Like human “helicopter” parents, doting dog moms seem to handicap their puppies, research shows. This reduces the puppies’ likelihood of successfully completing a training program to become guide dogs.
The research took place at The Seeing Eye, an organization in Morristown, New Jersey, that breeds, raises, and trains dogs to guide blind people. The findings appear in the Proceedings of the National Academy of Sciences.
“It’s remarkable,” says Emily Bray, who recently earned her PhD in psychology at the University of Pennsylvania. “These puppies were with their mom for only five weeks and it’s having an effect on their success two years later. It seems that puppies need to learn how to deal with small challenges at this early age and, if they don’t, it hurts them later.”
Further, dogs’ cognition and temperament were associated with program success or failure, identifying specific tests that were predictive of the dogs’ eventual performance. The findings contribute to an understanding of the long-term effects of maternal style and suggest ways that guide-dog-training organizations might better identify dogs who are more likely to succeed.
Scientists have long been interested in the impact of early-life experiences on adult behavior, studying the phenomenon in rodents, primates, and people. But hardly any studies had been done in dogs.
Guide dogs presented a useful group to study for several reasons. First, at The Seeing Eye, many puppies are raised in a single location under fairly controlled conditions. Second, the dogs have a clear measure of success: either they graduate from the program to become a working guide dog or they are released. And third, success as a guide dog isn’t easy; the dog must be willing and able to navigate a complex and often-unpredictable environment while remaining obedient and attentive to its owner.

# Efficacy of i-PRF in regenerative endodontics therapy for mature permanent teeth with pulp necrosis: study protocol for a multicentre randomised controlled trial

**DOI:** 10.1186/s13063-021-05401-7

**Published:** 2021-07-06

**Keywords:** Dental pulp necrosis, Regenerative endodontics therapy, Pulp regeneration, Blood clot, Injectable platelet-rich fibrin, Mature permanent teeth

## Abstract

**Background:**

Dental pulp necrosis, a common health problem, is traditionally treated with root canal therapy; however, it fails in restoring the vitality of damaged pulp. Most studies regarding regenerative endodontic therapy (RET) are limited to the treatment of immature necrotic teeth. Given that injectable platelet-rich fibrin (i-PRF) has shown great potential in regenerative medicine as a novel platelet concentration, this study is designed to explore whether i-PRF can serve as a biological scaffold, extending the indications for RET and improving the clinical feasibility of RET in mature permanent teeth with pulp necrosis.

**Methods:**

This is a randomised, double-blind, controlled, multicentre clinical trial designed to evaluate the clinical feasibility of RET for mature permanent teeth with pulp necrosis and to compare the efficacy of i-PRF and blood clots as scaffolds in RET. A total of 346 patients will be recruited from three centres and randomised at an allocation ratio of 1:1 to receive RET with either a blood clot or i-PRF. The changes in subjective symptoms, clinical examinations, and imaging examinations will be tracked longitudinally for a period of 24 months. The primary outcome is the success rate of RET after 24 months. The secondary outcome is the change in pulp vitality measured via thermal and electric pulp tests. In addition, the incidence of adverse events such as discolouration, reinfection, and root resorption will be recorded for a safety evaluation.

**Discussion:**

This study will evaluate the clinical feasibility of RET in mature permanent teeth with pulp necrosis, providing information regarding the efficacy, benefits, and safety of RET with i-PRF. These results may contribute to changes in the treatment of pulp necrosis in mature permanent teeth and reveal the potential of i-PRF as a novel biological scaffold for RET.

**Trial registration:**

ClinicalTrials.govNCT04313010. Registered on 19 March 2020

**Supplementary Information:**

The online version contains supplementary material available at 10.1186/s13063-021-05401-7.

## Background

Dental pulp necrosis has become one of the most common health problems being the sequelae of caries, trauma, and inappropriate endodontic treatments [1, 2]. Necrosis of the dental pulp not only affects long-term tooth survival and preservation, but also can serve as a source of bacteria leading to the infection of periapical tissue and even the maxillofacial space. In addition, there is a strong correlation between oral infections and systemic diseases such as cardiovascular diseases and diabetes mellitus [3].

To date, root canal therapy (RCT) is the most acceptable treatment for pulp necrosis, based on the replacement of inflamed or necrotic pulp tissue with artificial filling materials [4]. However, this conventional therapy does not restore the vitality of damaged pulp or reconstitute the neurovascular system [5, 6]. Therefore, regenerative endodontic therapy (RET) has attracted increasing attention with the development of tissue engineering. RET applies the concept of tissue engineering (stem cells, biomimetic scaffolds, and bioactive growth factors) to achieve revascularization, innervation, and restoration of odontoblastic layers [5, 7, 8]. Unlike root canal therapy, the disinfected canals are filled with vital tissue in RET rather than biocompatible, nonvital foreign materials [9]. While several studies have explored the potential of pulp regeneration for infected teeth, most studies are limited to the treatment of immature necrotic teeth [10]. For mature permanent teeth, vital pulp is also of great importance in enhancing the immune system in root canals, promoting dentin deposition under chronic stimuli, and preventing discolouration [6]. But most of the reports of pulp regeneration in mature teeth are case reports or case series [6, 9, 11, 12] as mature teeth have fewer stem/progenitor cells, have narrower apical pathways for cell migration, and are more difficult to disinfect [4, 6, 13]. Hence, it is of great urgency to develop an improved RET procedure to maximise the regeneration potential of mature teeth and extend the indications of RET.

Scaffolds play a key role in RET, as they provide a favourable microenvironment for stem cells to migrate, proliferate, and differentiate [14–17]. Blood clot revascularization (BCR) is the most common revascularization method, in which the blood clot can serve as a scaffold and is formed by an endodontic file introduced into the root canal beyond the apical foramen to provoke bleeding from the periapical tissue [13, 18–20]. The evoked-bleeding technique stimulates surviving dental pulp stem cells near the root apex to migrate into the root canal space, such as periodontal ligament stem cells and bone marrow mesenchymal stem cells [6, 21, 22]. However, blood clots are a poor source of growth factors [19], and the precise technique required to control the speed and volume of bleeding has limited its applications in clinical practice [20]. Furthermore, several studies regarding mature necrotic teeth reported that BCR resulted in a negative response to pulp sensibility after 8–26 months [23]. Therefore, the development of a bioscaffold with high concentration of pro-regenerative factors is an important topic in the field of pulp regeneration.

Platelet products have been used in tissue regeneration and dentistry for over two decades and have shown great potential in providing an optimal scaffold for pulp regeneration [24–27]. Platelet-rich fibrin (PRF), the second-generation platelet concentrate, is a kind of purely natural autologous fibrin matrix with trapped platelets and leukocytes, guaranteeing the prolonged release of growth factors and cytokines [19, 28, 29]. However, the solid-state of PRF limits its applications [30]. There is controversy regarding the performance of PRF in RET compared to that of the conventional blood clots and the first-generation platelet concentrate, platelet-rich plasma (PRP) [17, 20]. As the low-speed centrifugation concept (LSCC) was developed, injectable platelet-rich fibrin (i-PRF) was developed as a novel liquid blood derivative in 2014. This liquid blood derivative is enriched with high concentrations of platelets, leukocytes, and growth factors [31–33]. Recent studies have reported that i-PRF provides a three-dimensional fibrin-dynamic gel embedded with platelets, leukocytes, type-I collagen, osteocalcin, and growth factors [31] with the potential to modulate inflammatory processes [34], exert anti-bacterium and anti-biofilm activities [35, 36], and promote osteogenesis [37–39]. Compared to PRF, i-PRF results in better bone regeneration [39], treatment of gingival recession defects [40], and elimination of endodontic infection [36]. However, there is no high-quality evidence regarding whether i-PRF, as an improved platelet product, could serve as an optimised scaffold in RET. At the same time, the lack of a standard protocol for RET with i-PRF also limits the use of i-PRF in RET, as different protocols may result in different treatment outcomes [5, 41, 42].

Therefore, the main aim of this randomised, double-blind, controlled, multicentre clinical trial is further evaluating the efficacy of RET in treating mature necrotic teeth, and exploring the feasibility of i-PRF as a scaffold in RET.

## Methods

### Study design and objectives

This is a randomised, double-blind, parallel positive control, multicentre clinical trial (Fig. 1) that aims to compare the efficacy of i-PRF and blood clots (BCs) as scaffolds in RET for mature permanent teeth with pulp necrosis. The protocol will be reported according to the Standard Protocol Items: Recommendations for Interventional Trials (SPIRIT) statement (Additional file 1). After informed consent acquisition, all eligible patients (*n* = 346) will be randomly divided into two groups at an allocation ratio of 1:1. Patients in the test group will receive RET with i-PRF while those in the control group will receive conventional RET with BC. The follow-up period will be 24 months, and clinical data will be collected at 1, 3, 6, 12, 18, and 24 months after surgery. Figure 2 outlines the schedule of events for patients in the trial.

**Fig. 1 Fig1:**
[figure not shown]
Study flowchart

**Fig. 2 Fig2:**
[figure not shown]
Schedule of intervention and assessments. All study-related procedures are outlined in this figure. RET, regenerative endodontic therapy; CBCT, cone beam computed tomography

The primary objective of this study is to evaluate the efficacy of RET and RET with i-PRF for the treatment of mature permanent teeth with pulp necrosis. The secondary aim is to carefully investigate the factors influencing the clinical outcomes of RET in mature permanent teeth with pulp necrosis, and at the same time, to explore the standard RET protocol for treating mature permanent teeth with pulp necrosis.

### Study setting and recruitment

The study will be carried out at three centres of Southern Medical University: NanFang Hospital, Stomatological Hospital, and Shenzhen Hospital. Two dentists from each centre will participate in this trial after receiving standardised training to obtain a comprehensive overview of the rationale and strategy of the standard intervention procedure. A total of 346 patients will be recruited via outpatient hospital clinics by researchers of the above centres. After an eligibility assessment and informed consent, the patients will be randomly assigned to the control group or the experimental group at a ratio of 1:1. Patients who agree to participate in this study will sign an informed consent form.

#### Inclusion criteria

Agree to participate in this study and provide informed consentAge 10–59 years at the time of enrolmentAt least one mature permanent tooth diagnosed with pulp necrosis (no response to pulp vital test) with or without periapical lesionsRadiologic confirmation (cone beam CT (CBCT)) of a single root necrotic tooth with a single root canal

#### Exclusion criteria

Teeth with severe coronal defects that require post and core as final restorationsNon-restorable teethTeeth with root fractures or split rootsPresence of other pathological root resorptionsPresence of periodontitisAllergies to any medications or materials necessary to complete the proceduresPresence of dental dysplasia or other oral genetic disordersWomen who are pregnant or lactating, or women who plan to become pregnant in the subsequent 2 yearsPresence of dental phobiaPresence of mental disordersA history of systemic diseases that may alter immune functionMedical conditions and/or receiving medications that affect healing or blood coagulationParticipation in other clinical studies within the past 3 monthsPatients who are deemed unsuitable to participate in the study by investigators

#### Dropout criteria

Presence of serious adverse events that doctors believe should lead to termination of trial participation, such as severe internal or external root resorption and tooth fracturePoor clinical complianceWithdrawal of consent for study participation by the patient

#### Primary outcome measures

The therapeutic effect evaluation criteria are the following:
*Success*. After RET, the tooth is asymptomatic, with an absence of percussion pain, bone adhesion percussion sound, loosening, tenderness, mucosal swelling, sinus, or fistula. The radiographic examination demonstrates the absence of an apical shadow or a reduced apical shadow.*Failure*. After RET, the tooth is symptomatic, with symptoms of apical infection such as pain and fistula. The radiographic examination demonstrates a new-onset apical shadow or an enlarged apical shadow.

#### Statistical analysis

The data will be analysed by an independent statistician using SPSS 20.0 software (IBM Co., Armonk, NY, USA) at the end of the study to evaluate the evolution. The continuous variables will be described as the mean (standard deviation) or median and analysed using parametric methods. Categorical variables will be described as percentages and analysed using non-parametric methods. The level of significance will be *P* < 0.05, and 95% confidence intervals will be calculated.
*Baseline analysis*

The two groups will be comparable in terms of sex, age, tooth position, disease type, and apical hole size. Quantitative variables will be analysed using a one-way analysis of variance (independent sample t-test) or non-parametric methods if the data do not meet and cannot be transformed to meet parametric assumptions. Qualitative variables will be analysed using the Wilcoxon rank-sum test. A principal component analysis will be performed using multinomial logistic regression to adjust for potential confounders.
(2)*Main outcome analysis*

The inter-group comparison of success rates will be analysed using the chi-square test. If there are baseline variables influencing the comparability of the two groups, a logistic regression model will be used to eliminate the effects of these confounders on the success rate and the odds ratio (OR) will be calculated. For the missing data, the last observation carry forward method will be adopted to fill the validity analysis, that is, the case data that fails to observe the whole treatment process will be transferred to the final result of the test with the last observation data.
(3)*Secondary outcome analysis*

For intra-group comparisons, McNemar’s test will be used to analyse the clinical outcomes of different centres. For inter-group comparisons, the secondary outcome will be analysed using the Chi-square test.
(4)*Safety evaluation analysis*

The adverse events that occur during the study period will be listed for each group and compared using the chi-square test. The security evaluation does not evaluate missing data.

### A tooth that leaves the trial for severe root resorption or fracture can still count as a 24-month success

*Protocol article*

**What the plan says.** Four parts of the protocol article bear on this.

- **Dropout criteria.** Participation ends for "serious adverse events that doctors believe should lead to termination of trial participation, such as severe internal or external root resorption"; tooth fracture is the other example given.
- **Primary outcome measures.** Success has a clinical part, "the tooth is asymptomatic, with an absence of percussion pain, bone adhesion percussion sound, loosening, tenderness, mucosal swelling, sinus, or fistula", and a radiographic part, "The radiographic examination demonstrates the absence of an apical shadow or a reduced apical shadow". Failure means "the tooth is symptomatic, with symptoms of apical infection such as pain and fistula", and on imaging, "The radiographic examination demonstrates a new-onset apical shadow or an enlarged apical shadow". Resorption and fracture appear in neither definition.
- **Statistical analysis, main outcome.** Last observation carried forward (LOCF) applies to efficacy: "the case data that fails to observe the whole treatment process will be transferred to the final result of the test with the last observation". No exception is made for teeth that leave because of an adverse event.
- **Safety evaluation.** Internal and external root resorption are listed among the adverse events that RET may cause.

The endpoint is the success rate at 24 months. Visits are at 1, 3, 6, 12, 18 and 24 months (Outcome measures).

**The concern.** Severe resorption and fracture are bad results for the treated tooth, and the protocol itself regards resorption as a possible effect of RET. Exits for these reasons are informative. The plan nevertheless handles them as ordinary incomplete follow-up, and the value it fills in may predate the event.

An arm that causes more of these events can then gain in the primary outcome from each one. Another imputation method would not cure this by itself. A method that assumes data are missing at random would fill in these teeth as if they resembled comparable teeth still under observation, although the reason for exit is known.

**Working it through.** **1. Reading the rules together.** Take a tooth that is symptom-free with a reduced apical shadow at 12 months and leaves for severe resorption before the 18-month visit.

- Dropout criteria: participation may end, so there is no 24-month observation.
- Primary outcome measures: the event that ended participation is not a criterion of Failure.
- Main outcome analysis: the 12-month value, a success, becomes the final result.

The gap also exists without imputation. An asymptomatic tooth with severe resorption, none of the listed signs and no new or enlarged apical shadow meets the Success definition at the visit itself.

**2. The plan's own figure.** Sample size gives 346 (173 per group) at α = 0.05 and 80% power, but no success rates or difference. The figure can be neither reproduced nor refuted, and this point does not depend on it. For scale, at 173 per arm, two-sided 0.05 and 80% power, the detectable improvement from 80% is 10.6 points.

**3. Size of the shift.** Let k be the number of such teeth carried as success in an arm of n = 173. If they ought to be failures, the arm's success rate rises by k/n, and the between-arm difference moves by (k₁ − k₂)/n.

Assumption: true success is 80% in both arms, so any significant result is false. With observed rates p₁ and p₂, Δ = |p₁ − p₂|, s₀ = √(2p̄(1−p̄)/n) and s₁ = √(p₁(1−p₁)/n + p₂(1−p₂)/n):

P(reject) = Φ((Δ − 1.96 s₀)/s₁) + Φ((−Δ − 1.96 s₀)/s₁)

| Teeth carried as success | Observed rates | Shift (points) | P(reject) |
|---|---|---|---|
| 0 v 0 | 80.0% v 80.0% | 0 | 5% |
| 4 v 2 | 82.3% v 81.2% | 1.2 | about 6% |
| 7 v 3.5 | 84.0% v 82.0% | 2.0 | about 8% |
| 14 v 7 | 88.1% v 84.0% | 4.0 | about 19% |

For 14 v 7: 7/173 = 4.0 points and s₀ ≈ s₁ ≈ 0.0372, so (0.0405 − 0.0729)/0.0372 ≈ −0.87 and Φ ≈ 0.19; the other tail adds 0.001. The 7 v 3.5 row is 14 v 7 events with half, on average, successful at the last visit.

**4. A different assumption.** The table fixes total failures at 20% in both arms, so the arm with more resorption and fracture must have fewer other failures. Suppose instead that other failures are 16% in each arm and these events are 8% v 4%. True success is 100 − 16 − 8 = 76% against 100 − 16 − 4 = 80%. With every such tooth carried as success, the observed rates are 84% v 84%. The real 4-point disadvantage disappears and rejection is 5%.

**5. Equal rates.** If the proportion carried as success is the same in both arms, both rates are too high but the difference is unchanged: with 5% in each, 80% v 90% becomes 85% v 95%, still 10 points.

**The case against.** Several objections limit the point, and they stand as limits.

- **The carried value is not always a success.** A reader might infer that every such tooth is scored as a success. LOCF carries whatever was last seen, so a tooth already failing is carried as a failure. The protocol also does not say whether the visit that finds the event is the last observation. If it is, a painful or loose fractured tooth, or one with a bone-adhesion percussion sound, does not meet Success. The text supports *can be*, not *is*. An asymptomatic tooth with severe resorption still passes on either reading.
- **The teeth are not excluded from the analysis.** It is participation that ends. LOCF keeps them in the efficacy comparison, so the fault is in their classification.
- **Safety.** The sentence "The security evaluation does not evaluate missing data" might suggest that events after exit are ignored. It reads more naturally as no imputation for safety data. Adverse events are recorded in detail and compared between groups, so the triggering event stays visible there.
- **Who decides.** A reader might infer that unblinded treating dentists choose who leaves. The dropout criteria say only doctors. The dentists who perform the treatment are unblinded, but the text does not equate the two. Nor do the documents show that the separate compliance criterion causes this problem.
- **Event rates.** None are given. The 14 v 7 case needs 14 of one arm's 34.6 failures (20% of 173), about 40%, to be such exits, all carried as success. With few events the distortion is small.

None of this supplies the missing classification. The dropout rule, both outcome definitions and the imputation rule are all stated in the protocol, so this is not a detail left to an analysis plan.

“This was a great way to conduct a controlled study where you can start to look at the contributing factors that make these dogs successful,” says Bray, now a postdoctoral researcher in the Arizona Canine Cognition Center at the University of Arizona’s School of Anthropology. “And it was also exciting to be able to do this longitudinally, following them from puppyhood to their graduation or release from the training program.”
“Organizations like The Seeing Eye invest a huge amount in their training program but have about a 70 percent success rate,” says psychologist Robert Seyfarth. “That is good, but, from a practical point of view, they’d like to improve.”
“A hypothesis might be that you have to provide your offspring with minor obstacles that they can overcome…”
To gather information about the puppies’ early-life experiences, researchers essentially embedded themselves at The Seeing Eye’s breeding facility, taking video and closely observing 23 mothers and their 98 puppies for their first five weeks of life.
“We wanted to know if we could differentiate the moms based on how they interacted with their puppies,” Bray says. “We documented things like her nursing position, how much time she spent looking away from the puppies and how much time she spent in close proximity to her puppies or licking and grooming them.”